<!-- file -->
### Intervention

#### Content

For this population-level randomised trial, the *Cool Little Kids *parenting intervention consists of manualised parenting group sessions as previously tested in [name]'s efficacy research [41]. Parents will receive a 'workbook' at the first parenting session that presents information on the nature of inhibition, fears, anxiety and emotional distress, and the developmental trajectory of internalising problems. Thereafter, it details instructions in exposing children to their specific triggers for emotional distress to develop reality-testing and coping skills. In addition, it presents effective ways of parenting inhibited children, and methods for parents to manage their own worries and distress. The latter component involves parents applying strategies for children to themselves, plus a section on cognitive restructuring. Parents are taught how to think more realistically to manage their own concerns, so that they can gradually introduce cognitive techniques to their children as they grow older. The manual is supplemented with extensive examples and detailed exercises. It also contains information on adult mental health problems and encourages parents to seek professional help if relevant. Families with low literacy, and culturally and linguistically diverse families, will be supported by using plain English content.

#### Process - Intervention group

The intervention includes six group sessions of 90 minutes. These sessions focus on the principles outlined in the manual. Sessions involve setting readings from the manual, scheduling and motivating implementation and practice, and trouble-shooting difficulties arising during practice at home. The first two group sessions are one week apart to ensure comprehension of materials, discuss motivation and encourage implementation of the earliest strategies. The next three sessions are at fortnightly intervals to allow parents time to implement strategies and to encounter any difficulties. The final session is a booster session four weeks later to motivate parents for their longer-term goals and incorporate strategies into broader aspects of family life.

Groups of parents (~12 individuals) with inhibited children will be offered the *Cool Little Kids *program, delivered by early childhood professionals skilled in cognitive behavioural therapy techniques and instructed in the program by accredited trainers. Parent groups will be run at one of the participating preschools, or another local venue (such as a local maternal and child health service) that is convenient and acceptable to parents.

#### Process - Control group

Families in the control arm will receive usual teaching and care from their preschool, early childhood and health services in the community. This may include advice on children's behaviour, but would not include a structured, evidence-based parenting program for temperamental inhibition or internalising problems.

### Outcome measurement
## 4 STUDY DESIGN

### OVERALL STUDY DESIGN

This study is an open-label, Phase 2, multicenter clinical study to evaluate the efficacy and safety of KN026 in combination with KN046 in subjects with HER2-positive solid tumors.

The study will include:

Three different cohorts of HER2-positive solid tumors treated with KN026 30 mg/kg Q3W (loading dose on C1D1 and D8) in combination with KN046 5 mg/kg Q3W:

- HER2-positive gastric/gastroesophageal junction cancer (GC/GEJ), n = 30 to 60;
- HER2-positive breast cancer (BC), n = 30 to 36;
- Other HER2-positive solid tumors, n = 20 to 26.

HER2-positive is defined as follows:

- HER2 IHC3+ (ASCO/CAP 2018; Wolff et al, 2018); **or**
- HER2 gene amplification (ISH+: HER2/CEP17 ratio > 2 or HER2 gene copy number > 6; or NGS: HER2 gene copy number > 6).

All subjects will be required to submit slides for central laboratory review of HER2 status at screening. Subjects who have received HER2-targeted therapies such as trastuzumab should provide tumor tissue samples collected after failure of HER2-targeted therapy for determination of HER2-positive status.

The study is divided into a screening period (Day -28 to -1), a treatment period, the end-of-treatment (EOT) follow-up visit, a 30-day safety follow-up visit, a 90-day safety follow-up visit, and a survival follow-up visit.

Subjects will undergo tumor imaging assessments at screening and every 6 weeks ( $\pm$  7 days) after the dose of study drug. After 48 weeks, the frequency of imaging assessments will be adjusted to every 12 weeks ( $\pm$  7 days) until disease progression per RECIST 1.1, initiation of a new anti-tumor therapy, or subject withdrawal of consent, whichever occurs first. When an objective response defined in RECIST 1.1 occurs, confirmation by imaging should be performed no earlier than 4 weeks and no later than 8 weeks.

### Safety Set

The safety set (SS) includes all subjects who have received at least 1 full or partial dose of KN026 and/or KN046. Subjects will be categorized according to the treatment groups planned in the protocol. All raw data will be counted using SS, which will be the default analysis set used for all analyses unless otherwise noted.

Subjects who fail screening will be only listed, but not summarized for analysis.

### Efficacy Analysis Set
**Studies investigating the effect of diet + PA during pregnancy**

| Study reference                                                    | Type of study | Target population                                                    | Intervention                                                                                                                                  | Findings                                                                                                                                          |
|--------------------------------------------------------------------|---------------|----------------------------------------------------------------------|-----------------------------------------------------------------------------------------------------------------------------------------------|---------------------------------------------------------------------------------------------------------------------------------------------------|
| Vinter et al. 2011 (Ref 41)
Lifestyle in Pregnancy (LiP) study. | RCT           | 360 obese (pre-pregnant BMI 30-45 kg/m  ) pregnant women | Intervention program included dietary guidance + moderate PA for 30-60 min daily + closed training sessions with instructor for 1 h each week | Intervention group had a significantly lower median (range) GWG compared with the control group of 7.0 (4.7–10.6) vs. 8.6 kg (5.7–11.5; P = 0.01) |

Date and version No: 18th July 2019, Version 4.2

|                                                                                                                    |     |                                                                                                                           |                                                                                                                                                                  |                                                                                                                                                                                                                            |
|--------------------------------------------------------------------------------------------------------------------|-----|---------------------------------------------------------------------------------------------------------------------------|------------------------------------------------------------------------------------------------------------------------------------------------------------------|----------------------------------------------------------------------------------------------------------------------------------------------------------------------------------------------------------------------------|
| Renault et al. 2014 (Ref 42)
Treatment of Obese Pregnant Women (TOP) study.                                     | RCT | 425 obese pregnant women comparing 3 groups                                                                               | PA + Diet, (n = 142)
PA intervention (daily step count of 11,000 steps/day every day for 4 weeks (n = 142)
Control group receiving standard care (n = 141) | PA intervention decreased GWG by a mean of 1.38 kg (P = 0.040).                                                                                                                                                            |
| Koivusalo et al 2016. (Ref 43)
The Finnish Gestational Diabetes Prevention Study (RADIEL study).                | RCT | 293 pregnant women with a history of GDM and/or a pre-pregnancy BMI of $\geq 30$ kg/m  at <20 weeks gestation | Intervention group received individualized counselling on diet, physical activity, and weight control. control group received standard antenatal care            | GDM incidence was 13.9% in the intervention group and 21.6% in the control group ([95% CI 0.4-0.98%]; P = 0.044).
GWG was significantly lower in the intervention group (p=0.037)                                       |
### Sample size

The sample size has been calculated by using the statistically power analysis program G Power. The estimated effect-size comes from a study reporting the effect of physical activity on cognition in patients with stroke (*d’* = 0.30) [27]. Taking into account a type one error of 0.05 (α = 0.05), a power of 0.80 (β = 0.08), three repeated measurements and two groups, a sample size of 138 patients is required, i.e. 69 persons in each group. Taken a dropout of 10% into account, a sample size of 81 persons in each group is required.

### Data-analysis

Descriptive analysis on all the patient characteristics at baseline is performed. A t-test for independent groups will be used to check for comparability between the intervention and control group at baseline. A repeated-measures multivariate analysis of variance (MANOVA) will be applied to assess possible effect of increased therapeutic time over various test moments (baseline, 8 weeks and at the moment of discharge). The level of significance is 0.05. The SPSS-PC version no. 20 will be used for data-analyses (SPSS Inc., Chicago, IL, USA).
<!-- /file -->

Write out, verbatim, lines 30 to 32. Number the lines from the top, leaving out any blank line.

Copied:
|--------------------------------------------------------------------|---------------|----------------------------------------------------------------------|-----------------------------------------------------------------------------------------------------------------------------------------------|---------------------------------------------------------------------------------------------------------------------------------------------------|
| Vinter et al. 2011 (Ref 41)
Lifestyle in Pregnancy (LiP) study. | RCT           | 360 obese (pre-pregnant BMI 30-45 kg/m  ) pregnant women | Intervention program included dietary guidance + moderate PA for 30-60 min daily + closed training sessions with instructor for 1 h each week | Intervention group had a significantly lower median (range) GWG compared with the control group of 7.0 (4.7–10.6) vs. 8.6 kg (5.7–11.5; P = 0.01) |